'A Devon family that has branched out Globally'







Researched and compiled

By  Gilbert Speare,  York.

Email:   gilbert.speare@virgin.net

My Branch of the SPEARE FAMILY TREE begins with my great grandfather WILLIAM SPEARE born in 1815 in the small Devonshire village of INWARDLEIGH, and a descendant of RICHARD SPEARE & MARY CARPENTER who were married on 11 August 1772 in Inwardleigh.

The SPEARE’S of  INWARDLEIGH were a closely-knit family community finding their partners locally or in adjacent villages and were married in St. Petroc’s Church. 

At the beginning of the 19th century little movement took place from the family homestead.  However my story begins when my great grandfather, William Speare  (b. 1815) decided to leave Inwardleigh, one of the first to depart from the family circle

Before reaching age twenty-five, William moved from the family homestead in Inwardleigh to take up farming at Wilberton Farm in Wilberton Village, Yealmpton, close to Plymouth.  The reason for his move is unknown.  Here in Yealmpton three sons and a daughter were born to William and his wife Ann.   The eldest, also named William (born 1839), my grandfather, spent his childhood here, attended the local school, leaving at age 14 to enlist in the Royal Navy as Boy 2nd Class.  He served in a number of ships of the Royal Navy over a period of sixteen years before being transferred in 1870 to HM Coastguard Service for duty at the Lyme Cobb Shore Station, Lyme Regis, Dorset.                                                                                       

Here my grandfather William met Martha Fance, daughter of William Fance whose forbears were also a generation of seafarers living in the remote Essex coastal town of Maldon. Martha’s father was a mariner and later a coastguard which involved several moves from South Benfleet, Canvey Island and the Isle of Wight before finally being posted with his family to the Lyme Cobb Shore Station at Lyme Regis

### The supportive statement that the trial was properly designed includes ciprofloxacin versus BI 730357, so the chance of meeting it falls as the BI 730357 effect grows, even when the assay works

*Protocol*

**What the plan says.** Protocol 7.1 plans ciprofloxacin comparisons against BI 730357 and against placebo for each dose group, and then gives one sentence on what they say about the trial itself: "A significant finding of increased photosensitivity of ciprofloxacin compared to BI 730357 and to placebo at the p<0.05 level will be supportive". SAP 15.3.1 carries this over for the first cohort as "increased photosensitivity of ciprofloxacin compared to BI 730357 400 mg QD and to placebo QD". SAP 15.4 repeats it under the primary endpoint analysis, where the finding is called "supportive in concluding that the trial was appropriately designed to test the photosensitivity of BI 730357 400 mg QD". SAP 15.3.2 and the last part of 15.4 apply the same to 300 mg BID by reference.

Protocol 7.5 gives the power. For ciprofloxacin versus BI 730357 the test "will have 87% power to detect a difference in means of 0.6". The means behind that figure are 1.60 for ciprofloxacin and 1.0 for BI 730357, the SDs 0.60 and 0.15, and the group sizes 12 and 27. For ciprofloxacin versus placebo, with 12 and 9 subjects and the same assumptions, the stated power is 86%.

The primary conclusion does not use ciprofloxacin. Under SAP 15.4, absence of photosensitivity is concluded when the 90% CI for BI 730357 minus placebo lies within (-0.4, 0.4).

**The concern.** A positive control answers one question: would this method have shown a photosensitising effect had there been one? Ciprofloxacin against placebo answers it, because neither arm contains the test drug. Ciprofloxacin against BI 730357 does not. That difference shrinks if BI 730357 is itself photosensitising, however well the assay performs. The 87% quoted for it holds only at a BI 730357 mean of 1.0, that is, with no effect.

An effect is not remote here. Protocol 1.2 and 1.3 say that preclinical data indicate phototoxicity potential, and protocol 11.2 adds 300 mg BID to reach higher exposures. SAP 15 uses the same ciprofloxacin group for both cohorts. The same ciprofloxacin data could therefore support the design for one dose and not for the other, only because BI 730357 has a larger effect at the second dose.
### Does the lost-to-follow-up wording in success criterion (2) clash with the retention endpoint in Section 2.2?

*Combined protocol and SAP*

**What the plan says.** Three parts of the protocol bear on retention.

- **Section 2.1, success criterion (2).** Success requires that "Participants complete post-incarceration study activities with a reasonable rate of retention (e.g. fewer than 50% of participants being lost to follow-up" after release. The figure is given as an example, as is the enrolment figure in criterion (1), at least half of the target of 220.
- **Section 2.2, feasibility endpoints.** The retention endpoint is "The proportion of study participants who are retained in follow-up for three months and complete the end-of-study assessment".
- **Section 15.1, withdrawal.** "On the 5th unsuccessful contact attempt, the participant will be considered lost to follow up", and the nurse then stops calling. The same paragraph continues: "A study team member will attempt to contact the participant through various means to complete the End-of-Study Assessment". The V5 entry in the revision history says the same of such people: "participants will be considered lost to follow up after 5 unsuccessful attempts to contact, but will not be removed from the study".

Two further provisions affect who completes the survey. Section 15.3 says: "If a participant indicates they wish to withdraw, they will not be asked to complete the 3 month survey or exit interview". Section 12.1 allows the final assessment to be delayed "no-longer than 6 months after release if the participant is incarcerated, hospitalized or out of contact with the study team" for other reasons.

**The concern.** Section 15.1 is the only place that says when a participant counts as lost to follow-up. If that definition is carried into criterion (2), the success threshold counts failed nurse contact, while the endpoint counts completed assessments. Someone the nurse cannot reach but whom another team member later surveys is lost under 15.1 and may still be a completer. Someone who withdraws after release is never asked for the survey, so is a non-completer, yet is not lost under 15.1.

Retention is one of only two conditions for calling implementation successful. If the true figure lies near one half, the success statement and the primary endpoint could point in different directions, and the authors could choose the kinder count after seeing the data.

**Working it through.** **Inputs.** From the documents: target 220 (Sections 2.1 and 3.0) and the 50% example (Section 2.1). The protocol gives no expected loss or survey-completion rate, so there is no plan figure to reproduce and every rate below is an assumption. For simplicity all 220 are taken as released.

A romance blossomed between my grandfather William and Martha, the daughter of his senior coastguard and they were married in Lyme Regis Parish Church in 1871 

They raised a family of twelve, three girls, Edith, Grace and Annie and nine boys, William, Frederick, Thomas, John, Arthur, and Charlie but when they came to name the seventh son they must have run out of names so resorted to numbers and named him Septimus followed by the eighth son called Octavius.  When the ninth and youngest was born (my father) they must have decided that to call him Nonus would be somewhat disparaging so opted for plain George.

 At the beginning of the 1900’s, the lure of opportunities in newly discovered territories led two daughters, Edith and Annie and four sons, William, John, Arthur and Charlie to emigrate to Australia and settle Queensland in and around Brisbane where most of their descendants still live today.  At the latest count, the descendants of these six emigrants number, seventy grandchildren, ninety-three great grandchildren and seventy-five great great grandchildren.

About the same time, William and Martha moved with the rest of the family from the family home in the Devonshire village of Uplyme to Sydenham, South London, where Octavius settled and married, subsequently removing before World War 1 to Patchway, Near Bristol with sons Septimus and George.  Later he and Martha went to live in Swindon with his married daughter Grace Street until his death in1930.  He was buried in Swindon.  Martha, who survived him, was cared for in her last years by her granddaughter, Freda Courtney, in Bristol.  She died there in 1947 at the age of 97 and was buried in Canford Cemetery, Bristol